Afghan witness, detained 14 months, finally testifies in bribery case

By Carrie Johnson and Kari Lydersen
Washington Post Staff Writer
Thursday, October 22, 2009

A gaunt Afghan man detained in the United States for 14 months without criminal charges as a witness in a federal bribery case finally told his story Wednesday, disavowing any knowledge of kickbacks that paved the way for contracts at Bagram air base.

Ziaulhaq, 40, flew to the United States in August 2008 for what he thought was a celebration honoring businesses in war-torn Afghanistan. Instead, he told the lawyers assembled in a Chicago courtroom, the invitation was an elaborate ruse by law enforcement agents, who held him in jail for 21 days. He and two countrymen now live in an extended-stay motel in a gritty industrial area near Chicago's Midway Airport, at the government's expense. And lawyers said Wednesday that Ziaulhaq may not be cleared to return home until mid-November.

Wearing a casual black windbreaker, black pants and a white shirt, Ziaulhaq, who uses just one name, spoke for about two hours, with his remarks translated into English. He gestured with his hands while his face, under a scraggly black beard, bore signs of annoyance as the questions from federal prosecutors persisted.

Ziaulhaq and the other two Afghan men have been held indefinitely, though they are not suspected of wrongdoing, under a powerful legal tool known as the material witness statute. That law allows prosecutors to detain people who could give important testimony in criminal cases but pose a flight risk.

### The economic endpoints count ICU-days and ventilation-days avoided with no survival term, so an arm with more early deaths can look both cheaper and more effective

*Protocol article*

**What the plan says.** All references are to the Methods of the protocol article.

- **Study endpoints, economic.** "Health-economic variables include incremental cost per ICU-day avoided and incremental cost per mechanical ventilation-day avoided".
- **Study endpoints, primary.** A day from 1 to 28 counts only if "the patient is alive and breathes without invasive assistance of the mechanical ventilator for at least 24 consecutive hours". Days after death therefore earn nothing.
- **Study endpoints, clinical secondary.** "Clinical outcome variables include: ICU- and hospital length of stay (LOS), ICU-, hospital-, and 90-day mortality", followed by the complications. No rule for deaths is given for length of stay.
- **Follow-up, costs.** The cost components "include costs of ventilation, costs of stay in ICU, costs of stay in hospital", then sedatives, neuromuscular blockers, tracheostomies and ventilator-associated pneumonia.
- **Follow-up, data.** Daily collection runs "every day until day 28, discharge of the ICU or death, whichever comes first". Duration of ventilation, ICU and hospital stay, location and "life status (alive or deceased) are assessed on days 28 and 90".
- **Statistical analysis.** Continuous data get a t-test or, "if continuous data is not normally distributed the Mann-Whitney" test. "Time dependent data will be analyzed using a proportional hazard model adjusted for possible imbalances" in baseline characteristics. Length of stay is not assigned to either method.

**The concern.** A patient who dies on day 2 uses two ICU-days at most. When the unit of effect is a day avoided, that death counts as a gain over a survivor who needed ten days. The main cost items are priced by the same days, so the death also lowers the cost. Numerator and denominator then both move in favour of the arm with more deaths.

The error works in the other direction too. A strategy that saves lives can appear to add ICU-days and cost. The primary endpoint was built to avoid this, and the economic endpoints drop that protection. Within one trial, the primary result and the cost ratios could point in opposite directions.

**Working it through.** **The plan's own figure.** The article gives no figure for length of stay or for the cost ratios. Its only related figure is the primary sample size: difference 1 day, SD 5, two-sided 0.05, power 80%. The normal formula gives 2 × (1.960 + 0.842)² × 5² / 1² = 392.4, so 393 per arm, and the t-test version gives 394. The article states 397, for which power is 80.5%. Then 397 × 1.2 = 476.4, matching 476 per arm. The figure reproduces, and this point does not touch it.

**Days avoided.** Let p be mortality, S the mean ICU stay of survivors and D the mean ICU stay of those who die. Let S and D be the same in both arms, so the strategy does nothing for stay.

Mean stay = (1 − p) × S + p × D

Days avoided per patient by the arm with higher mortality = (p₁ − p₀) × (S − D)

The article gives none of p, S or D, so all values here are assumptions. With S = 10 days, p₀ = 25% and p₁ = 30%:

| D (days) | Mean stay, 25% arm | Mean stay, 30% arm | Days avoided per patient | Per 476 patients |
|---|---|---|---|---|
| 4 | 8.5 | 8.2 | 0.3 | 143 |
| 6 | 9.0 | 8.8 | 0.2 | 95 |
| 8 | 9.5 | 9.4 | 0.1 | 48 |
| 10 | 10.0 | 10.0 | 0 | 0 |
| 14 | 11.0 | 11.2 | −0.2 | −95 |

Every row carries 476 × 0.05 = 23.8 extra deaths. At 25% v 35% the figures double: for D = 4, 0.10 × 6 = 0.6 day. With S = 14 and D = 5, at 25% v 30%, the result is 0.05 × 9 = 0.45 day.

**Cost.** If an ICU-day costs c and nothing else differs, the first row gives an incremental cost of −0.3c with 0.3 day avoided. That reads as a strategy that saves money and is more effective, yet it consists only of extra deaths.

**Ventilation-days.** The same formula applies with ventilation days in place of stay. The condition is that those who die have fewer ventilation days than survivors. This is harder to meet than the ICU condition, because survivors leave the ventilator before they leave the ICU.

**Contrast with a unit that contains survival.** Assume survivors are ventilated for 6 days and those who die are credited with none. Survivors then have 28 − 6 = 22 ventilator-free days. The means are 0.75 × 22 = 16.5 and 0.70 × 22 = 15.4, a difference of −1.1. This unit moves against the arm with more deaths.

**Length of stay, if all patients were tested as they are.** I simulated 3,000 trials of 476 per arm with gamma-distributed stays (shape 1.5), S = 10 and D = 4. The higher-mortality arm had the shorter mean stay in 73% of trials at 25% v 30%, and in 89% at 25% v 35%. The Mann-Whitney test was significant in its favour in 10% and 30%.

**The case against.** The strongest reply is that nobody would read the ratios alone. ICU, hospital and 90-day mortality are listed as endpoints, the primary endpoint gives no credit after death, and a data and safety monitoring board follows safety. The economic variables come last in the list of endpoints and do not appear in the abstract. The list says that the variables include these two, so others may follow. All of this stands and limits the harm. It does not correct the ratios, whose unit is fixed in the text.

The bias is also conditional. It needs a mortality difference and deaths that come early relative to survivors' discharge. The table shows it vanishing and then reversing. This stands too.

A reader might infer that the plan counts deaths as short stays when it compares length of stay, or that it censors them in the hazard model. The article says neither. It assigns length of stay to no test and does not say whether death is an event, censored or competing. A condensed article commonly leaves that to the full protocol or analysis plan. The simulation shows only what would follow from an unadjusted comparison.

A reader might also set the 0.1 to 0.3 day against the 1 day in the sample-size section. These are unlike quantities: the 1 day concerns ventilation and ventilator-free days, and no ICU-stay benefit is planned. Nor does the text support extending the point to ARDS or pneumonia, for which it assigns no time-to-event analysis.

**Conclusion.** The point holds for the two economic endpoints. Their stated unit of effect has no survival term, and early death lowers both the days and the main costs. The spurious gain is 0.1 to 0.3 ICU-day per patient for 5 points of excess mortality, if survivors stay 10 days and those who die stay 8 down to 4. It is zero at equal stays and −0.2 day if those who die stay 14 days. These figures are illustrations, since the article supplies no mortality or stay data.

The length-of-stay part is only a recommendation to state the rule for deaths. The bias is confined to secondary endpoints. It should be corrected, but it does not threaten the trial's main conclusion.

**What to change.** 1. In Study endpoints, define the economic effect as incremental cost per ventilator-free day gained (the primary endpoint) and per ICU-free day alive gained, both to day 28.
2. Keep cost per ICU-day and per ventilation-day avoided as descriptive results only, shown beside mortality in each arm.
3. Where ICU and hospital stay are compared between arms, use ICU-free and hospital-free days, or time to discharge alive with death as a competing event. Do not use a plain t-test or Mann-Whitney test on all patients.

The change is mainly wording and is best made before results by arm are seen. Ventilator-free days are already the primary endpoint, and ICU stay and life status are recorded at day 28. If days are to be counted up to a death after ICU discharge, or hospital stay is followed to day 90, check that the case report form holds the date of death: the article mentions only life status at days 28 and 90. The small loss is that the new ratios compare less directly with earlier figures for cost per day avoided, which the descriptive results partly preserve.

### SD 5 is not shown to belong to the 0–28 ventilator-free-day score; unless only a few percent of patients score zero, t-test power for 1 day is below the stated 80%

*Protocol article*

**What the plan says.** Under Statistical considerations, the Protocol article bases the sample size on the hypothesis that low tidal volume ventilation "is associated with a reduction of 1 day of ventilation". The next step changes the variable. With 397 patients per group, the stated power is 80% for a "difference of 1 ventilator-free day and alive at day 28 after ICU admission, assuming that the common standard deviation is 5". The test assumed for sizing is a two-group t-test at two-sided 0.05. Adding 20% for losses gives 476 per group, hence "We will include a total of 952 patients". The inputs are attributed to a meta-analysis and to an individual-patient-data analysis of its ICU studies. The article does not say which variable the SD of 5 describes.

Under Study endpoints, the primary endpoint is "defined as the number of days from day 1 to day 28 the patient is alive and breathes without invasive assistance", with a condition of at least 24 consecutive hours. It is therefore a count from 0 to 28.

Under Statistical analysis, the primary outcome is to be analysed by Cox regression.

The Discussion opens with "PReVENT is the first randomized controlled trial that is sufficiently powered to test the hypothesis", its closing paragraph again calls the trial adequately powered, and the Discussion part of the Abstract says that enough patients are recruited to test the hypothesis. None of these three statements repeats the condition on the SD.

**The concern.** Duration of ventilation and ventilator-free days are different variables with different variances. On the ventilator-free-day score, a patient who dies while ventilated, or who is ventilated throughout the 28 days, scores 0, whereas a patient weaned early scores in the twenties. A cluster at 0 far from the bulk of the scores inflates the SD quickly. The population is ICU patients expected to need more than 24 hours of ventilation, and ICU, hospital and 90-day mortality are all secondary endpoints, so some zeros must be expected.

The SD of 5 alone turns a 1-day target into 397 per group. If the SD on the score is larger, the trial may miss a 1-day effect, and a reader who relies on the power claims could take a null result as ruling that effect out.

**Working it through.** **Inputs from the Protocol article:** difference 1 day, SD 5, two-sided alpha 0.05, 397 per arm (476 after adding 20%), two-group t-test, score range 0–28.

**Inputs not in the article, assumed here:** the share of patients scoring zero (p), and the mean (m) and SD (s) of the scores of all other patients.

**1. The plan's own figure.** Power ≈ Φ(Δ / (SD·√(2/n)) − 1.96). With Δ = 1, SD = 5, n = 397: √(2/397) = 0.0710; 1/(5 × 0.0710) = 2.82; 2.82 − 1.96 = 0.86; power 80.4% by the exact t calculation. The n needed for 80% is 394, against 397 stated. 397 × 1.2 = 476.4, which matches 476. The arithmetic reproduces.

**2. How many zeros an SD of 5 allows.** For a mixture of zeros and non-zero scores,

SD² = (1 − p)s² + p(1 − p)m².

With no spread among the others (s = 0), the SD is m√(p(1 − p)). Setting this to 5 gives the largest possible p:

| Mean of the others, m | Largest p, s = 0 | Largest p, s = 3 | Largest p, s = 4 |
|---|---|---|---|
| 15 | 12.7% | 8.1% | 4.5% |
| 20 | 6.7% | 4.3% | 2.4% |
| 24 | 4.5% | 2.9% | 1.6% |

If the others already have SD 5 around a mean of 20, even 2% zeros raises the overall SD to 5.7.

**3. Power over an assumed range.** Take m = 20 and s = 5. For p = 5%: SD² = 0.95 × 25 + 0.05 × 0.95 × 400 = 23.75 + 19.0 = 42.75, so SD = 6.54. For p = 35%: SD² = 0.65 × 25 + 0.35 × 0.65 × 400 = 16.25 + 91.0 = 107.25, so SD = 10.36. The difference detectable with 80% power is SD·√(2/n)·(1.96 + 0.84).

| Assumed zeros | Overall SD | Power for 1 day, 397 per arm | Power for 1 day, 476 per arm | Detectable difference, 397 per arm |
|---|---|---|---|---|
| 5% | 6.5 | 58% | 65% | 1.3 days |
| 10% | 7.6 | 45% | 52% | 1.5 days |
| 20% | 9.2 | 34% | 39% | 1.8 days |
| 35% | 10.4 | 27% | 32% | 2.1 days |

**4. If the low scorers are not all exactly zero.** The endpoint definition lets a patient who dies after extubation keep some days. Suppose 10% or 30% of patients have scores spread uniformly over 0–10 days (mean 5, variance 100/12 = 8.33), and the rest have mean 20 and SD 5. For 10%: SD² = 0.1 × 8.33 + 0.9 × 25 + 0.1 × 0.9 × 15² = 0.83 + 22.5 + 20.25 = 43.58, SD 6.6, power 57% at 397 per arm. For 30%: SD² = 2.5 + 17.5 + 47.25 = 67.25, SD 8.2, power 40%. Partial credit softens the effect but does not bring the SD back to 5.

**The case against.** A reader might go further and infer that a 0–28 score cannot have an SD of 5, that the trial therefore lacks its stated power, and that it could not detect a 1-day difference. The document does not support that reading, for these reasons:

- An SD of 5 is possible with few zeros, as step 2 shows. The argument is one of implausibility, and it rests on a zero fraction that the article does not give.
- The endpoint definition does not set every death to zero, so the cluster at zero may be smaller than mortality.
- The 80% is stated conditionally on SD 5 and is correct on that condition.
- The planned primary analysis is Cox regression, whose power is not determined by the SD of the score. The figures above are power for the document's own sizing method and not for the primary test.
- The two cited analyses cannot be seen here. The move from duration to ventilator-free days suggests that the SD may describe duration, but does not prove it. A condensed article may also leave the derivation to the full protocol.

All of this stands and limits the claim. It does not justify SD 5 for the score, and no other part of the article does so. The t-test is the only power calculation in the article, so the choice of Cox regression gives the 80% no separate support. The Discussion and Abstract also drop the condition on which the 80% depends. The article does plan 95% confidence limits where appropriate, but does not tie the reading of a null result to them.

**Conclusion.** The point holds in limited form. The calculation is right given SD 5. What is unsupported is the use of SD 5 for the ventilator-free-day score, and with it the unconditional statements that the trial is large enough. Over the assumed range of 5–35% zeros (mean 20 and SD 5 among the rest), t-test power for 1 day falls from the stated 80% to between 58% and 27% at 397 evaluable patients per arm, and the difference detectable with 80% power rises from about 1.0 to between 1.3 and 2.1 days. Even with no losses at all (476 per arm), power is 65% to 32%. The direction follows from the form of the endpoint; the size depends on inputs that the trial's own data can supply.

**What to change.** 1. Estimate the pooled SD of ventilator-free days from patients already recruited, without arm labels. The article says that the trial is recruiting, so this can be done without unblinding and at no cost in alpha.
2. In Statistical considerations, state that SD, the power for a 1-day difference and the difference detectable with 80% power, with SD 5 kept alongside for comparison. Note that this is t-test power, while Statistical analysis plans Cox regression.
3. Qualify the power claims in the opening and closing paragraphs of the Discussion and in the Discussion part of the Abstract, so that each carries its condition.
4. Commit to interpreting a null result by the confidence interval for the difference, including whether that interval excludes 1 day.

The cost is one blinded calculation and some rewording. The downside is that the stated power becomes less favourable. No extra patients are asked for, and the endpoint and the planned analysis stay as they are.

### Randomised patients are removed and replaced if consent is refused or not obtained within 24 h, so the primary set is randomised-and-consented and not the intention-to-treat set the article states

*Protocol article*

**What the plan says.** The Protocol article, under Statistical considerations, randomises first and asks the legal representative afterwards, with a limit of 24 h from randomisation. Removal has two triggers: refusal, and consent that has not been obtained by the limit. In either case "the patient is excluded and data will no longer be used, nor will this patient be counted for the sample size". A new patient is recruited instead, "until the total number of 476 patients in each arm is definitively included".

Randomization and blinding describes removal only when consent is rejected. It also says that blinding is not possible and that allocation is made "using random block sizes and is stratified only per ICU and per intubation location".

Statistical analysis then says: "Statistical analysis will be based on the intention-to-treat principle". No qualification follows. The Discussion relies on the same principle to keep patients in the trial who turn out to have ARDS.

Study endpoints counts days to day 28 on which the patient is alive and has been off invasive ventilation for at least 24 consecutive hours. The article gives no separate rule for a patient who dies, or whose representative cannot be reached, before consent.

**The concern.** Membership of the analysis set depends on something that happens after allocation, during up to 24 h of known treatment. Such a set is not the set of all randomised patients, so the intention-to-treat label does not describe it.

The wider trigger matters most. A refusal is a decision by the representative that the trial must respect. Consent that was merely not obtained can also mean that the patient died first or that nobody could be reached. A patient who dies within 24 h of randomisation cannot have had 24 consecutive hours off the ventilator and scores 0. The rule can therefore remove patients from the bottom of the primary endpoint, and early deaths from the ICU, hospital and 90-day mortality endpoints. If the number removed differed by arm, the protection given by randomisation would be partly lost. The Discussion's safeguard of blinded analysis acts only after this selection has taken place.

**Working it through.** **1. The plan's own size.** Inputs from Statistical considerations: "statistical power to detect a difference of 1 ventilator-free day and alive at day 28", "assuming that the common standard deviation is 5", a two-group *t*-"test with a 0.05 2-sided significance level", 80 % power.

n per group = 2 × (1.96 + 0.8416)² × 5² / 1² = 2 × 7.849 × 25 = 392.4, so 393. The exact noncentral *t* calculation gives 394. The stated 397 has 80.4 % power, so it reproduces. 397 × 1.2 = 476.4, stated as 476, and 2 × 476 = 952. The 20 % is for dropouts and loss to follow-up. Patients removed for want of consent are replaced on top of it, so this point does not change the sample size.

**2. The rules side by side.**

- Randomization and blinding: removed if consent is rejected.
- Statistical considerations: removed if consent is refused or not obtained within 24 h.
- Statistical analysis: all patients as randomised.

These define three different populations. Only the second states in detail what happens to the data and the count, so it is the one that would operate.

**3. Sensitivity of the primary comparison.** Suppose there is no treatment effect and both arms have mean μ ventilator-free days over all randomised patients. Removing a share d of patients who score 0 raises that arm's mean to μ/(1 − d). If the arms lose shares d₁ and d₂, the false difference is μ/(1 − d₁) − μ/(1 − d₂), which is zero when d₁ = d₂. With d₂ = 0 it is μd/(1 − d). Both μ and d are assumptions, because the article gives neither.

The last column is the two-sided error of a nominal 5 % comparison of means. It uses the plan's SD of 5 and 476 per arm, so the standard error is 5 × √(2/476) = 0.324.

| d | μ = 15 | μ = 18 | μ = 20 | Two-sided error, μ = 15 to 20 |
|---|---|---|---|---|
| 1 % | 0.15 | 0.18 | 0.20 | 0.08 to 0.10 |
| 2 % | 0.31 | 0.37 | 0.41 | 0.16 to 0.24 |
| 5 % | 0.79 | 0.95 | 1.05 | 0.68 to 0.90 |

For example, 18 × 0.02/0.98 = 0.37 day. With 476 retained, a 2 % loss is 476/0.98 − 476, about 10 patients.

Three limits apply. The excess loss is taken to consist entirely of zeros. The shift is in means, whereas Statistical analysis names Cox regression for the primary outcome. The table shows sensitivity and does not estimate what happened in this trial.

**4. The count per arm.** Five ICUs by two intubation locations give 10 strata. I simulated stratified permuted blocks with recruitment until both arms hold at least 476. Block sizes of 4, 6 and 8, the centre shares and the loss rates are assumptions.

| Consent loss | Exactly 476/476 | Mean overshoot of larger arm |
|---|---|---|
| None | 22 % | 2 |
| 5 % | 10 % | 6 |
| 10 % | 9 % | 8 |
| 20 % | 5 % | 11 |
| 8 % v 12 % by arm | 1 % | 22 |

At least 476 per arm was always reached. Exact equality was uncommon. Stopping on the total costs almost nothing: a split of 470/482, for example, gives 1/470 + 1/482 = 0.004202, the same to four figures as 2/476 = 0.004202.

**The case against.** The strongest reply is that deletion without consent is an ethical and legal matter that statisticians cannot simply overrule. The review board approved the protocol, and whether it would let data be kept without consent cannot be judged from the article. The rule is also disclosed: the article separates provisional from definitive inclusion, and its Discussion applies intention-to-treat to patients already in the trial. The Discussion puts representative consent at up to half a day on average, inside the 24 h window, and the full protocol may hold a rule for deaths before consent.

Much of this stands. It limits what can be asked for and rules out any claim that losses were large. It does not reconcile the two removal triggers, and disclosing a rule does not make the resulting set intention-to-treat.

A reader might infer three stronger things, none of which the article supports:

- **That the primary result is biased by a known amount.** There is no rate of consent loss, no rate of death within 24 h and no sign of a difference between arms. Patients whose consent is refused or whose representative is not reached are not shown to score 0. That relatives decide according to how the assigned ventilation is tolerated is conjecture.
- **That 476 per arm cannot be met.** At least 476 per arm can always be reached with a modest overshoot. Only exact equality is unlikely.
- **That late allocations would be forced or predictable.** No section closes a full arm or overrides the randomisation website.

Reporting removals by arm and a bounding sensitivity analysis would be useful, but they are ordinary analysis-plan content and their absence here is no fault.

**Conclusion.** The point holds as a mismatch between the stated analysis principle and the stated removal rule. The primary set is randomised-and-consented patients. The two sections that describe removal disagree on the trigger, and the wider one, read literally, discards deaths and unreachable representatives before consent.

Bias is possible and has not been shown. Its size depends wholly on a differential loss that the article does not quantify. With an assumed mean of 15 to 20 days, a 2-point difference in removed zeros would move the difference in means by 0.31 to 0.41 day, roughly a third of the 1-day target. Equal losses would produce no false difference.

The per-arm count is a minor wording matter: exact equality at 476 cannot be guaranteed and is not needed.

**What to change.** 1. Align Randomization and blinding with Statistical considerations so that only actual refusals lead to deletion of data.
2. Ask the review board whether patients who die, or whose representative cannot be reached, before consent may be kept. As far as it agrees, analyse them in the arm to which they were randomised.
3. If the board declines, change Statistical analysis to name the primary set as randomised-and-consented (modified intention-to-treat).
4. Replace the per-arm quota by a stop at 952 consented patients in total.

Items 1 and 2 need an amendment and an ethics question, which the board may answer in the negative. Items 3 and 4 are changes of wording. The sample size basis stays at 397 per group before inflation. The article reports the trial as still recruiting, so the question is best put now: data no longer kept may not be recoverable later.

After the 2001 terrorist strikes, Justice Department officials in the Bush administration employed the strategy aggressively to round up Muslim men in the United States, igniting a lawsuit against then-Attorney General John D. Ashcroft. In that case, the U.S. Court of Appeals for the 9th Circuit ruled that a Muslim man could sue Ashcroft for money damages for allegedly violating his constitutional rights. Justice Department lawyers last week asked the full appeals court to reconsider the ruling.

The Afghan witness case, described earlier this month in The Washington Post, highlights an unusual use of the material witness statute by the Justice Department's antitrust division, which typically pursues allegations of bid-rigging and corporate collusion rather than international intrigue.

On Wednesday, Emily Allen, a lawyer in the antitrust division, asked Ziaulhaq, a clerical assistant and part-time driver for an Afghan construction company, what he knew about kickbacks for construction and trucking work at the air base.

"I have said from the onset till now that I have no knowledge," said Ziaulhaq, who has not seen his sick wife and six children in Afghanistan for more than a year.

Allen asked if he was authorized to engage in financial dealings or make wire transfers without the approval of his employer, and Ziaulhaq replied, "No, I did not have that responsibility."

Three American servicemen targeted by prosecutors in the case have pleaded guilty in connection with accepting tens of thousands of dollars in cash bribes, which they mailed home to Chicago via the U.S. Postal Service. Other defendants include several Afghan contracting companies that allegedly furnished the cash and three Afghan businessmen who ran the companies, including Ziaulhaq's employer.

The government has incurred substantial costs in detaining the three Afghan men. Under questioning from Kirby Behre, a defense attorney for the contractors, Ziaulhaq confirmed an estimate that he had collected between $60,000 and $70,000 in witness fees, incidental payments and hotel expenses from the U.S. government during his detention.

"I don't understand what the problem with this is," Ziaulhaq testified. "I didn't ask to be here. If it was up to me, I would return to my country."

The depositions of other witnesses in the case continue.

Gina Talamona, a spokeswoman for the Justice Department's antitrust division, said in a statement: "The Department is taking the witnesses' depositions and we continue to urge the court to expedite their return to Afghanistan. We hope they can return as soon as possible."

Lydersen reported from Chicago.

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